At the minimum, apps should have a reporting feature that allows users to get an overview of their transactions for a given timeframe.
For example, if you have a banking app, it must be easy for someone to check their deposits, withdrawals, and payments per month.
The key to data analytics is simplicity.
Understanding financial data is difficult enough, so it must be presented in a way that’s easy to digest and analyze, even for a newbie.
Visuals like graphs and charts are essential here. Your app can even use AI to give helpful suggestions or recommendations.
At the same time, data analytics must also be flexible.
Users should have the freedom to customize reports and data tracking.
One example includes reporting transactions only from a specific spending category in a personal finance app.
When users feel that they’re in control of their financial data at all times, it’ll make your FinTech app much more usable.
How to Build a FinTech App
In many ways, building a FinTech app isn’t that different from any other app. There are just a few key steps that you need to consider.
Find Your Niche Market
FinTech is such a broad field that there are more than a dozen subsets you can consider. Additionally, more trends are coming in that will disrupt the industry and create even more niches.
Hence, your first decision is to sift through the clutter and pick which niche you’d like to focus on.
Rather than decide on a whim, it’s best to rely on solid market research to guide your choice.
Doing this is important because while some FinTech niches can be profitable, they can also be very competitive.
For instance, the P2P payment sector might be experiencing explosive growth, but it’s currently dominated by established players like Google Pay, Venmo, and Zelle.
Market research will tell you whether entering this niche is a good idea and, if so, how best to do it.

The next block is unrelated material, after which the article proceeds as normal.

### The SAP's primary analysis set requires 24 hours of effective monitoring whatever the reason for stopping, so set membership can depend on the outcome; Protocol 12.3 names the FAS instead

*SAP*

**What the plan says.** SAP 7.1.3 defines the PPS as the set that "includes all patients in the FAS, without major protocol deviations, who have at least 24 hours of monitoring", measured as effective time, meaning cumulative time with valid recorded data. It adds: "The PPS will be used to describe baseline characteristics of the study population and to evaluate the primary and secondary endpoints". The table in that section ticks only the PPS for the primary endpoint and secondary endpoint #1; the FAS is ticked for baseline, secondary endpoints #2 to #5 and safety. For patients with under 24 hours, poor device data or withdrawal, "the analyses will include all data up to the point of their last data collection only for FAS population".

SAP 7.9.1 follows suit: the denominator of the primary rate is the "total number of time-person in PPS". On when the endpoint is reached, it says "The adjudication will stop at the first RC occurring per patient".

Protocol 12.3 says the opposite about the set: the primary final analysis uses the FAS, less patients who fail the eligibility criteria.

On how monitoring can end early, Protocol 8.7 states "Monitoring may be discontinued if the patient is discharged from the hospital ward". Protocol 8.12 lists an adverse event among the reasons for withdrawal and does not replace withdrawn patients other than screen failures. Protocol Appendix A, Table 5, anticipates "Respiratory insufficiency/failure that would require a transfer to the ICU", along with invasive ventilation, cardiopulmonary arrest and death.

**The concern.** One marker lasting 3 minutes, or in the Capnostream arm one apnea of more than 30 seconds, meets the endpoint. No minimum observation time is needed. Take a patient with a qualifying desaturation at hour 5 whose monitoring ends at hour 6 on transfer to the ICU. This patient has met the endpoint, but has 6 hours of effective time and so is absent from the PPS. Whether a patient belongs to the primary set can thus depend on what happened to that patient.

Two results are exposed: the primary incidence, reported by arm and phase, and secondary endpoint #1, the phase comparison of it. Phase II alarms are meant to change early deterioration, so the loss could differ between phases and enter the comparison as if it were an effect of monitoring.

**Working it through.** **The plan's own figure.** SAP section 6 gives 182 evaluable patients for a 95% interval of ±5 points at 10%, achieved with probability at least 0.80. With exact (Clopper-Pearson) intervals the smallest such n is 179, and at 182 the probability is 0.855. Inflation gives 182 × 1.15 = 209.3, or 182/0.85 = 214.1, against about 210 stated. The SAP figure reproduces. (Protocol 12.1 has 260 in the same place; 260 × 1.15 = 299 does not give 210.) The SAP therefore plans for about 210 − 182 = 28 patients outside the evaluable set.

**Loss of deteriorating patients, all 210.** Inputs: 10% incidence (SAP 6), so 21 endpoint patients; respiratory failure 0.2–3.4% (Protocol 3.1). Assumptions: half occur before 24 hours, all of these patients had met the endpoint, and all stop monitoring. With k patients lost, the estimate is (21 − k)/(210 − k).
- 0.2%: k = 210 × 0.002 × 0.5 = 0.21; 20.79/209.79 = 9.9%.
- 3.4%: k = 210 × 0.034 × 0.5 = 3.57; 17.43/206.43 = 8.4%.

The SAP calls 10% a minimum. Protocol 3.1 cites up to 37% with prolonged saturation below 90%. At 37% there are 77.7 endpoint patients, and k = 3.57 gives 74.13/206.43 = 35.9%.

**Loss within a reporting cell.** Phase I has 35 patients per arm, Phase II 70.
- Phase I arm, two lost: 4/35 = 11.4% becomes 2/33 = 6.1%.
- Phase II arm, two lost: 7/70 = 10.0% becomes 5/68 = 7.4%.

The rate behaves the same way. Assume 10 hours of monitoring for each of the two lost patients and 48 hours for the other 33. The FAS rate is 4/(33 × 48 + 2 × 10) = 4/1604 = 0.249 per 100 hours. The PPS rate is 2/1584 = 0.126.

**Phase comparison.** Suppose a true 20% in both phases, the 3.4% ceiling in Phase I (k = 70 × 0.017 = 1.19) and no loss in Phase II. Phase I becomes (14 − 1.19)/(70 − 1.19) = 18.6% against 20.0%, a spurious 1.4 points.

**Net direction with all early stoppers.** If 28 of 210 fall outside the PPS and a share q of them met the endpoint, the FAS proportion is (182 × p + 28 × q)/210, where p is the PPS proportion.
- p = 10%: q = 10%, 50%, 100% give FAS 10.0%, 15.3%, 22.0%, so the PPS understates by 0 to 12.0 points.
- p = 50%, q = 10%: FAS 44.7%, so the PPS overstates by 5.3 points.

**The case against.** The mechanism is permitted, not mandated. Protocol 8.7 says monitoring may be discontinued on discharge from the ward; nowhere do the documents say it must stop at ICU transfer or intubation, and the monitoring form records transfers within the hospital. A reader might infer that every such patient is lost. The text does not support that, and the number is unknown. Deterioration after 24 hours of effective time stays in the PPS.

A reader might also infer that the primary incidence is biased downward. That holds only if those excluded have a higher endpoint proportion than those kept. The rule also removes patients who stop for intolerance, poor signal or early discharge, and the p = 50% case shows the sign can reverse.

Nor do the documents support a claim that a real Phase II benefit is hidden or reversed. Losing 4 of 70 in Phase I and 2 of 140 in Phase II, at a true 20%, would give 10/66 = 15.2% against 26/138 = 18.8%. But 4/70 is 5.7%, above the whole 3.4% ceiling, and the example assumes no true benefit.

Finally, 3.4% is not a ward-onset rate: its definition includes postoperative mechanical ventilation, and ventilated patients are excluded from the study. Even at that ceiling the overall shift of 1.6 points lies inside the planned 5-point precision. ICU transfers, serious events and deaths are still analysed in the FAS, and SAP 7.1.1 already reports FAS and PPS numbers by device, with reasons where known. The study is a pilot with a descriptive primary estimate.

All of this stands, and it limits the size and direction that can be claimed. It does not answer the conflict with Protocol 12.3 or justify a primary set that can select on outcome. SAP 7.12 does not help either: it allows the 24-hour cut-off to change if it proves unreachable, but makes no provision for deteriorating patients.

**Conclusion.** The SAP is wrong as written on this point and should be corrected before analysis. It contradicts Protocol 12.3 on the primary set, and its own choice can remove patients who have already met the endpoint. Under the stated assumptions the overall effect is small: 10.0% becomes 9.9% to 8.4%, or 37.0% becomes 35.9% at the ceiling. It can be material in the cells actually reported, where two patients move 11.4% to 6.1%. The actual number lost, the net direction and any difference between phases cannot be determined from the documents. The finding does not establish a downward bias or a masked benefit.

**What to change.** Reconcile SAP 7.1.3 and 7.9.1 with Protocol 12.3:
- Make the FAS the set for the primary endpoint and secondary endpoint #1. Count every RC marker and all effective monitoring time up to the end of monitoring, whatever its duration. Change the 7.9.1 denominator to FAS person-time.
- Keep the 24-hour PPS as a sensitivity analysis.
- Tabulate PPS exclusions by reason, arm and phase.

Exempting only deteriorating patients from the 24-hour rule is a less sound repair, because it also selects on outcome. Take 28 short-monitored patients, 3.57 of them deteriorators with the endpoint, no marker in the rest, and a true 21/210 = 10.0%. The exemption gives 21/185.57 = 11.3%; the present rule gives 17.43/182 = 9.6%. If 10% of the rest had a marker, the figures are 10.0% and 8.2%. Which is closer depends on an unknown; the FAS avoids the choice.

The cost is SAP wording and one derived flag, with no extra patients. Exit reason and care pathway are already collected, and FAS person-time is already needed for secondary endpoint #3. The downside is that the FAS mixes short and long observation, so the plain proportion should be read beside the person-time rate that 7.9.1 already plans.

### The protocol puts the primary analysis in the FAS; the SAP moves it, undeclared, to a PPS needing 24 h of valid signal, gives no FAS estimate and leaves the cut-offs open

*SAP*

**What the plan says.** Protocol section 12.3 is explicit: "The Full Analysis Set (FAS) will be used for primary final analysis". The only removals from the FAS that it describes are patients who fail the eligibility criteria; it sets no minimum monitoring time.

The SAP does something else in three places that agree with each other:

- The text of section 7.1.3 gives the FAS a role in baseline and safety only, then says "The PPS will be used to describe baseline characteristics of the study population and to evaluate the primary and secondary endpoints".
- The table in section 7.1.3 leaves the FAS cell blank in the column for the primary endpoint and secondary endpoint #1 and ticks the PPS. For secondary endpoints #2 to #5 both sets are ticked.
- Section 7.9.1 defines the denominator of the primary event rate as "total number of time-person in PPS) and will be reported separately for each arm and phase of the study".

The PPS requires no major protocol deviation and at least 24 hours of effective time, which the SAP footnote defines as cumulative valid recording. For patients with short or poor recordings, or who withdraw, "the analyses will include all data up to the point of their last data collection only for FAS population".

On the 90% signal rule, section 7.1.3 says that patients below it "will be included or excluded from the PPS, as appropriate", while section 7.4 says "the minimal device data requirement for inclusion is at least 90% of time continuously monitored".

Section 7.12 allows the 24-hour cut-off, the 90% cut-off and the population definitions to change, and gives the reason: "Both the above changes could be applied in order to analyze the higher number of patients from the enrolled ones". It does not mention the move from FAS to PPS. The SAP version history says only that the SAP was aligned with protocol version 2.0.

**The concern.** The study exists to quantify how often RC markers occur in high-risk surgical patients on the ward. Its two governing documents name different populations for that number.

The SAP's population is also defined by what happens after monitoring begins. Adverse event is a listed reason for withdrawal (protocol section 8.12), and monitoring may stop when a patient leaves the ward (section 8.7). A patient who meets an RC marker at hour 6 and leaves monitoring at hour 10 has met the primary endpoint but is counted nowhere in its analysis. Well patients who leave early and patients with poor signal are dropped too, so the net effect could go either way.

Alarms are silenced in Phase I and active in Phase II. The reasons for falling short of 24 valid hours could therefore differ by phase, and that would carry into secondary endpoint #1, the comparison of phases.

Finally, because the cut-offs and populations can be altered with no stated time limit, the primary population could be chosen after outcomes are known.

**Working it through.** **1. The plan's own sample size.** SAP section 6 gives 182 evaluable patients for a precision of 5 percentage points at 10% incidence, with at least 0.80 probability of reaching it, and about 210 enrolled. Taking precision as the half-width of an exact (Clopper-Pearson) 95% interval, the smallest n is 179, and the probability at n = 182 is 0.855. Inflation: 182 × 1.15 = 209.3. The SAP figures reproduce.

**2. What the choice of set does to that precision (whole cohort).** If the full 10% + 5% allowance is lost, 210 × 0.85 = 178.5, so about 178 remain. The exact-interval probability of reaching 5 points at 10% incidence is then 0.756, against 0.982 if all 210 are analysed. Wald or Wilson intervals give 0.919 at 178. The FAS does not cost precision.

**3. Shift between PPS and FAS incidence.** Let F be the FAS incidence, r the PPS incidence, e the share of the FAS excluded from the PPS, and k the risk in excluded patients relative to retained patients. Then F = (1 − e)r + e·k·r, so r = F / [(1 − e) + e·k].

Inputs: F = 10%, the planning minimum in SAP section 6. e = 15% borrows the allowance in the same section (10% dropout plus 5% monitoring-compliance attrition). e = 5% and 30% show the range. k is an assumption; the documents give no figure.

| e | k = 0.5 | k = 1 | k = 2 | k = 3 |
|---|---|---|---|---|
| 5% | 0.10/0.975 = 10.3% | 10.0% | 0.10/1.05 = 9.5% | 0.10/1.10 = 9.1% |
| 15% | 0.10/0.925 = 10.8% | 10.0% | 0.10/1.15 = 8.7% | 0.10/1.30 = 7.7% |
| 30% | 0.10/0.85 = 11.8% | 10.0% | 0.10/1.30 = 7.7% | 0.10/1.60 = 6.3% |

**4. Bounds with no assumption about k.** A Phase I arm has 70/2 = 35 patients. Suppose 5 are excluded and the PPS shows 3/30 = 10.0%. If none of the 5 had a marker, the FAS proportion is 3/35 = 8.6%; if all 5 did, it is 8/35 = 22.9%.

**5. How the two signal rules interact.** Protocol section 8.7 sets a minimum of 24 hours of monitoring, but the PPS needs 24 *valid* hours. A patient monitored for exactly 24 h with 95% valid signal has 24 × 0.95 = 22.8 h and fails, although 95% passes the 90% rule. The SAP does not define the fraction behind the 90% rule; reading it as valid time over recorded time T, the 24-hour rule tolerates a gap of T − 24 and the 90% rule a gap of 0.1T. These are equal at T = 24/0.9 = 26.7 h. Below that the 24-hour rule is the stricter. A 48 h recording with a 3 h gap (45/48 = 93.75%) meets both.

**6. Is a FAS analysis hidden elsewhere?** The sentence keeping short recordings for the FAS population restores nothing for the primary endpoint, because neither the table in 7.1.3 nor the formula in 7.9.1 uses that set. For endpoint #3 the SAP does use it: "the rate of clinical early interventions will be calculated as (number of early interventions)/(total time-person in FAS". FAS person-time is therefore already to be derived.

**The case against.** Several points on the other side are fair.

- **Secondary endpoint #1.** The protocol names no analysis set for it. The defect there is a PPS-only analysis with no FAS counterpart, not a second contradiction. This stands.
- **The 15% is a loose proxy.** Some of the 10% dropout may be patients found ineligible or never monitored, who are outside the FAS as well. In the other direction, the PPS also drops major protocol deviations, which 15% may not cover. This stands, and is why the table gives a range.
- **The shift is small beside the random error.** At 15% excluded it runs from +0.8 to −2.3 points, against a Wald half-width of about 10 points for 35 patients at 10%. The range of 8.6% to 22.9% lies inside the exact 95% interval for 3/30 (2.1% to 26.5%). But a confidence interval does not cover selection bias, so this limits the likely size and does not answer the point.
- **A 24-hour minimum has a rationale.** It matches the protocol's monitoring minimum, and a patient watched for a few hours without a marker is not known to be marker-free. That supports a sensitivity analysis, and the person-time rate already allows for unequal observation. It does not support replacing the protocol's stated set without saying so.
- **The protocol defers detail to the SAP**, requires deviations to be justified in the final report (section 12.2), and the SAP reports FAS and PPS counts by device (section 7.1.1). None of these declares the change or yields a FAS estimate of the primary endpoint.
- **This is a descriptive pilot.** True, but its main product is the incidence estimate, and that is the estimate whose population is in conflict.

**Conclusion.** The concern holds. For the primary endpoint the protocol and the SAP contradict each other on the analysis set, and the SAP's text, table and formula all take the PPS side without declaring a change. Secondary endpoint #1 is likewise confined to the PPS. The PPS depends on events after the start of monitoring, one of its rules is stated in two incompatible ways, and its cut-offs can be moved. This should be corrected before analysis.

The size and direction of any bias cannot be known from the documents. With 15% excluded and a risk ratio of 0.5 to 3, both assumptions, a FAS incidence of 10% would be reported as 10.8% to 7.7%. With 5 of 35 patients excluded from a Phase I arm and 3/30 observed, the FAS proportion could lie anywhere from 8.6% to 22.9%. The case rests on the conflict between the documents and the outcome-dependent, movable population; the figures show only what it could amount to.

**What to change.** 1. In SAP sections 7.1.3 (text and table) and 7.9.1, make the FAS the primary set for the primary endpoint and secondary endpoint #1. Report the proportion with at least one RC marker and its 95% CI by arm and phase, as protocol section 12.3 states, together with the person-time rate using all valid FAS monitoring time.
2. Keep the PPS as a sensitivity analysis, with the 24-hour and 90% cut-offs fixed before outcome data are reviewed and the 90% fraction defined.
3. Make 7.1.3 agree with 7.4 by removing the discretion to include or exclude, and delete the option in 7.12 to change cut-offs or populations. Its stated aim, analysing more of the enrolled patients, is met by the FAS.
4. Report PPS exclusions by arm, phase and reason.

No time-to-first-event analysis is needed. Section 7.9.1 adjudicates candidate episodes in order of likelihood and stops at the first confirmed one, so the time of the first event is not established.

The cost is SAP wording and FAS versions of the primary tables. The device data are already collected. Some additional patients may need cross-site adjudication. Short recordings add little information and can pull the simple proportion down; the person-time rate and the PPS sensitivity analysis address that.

As we’ve explained in a previous article, thorough market research starts with asking the big question: what’s the problem of people in this niche that my FinTech app is trying to solve?
This will inevitably lead you to other questions like:
Why would they use my app?
Who are the other players in this niche?
Will it be a profitable move?
There are many ways to answer these questions, and they form the core methods of market research.
You can gather data from your target market through surveys, questionnaires, and interviews.
You can also supplement these with competitor research or studies from third-party firms.
If you don’t know where to start, there are plenty of potentially profitable but yet underserved FinTech niches you can explore.
These include lending, insurance tech, and crowdfunding.
Check Legal Requirements
Complying with all legal requirements and financial laws is one of the key differences between developing a FinTech app and any other type of software.
Understandably, most governments are especially strict when it comes to services that deal with people’s money.
Compliance should be your top priority because disregarding it can single-handedly bring your entire FinTech operation to its knees.
This is what led the U.S. Federal Trade Commission (FTC) to shut down Blue Global, LLC for unlawfully sharing personal financial data in their lending platforms.
The key to compliance is to get it out of the way as early as possible. Doing this ensures you avoid expensive fines while streamlining the development process.
The first step is to know the regulations governing FinTech in your country. Depending on which area of FinTech you’re dealing with, this can be several.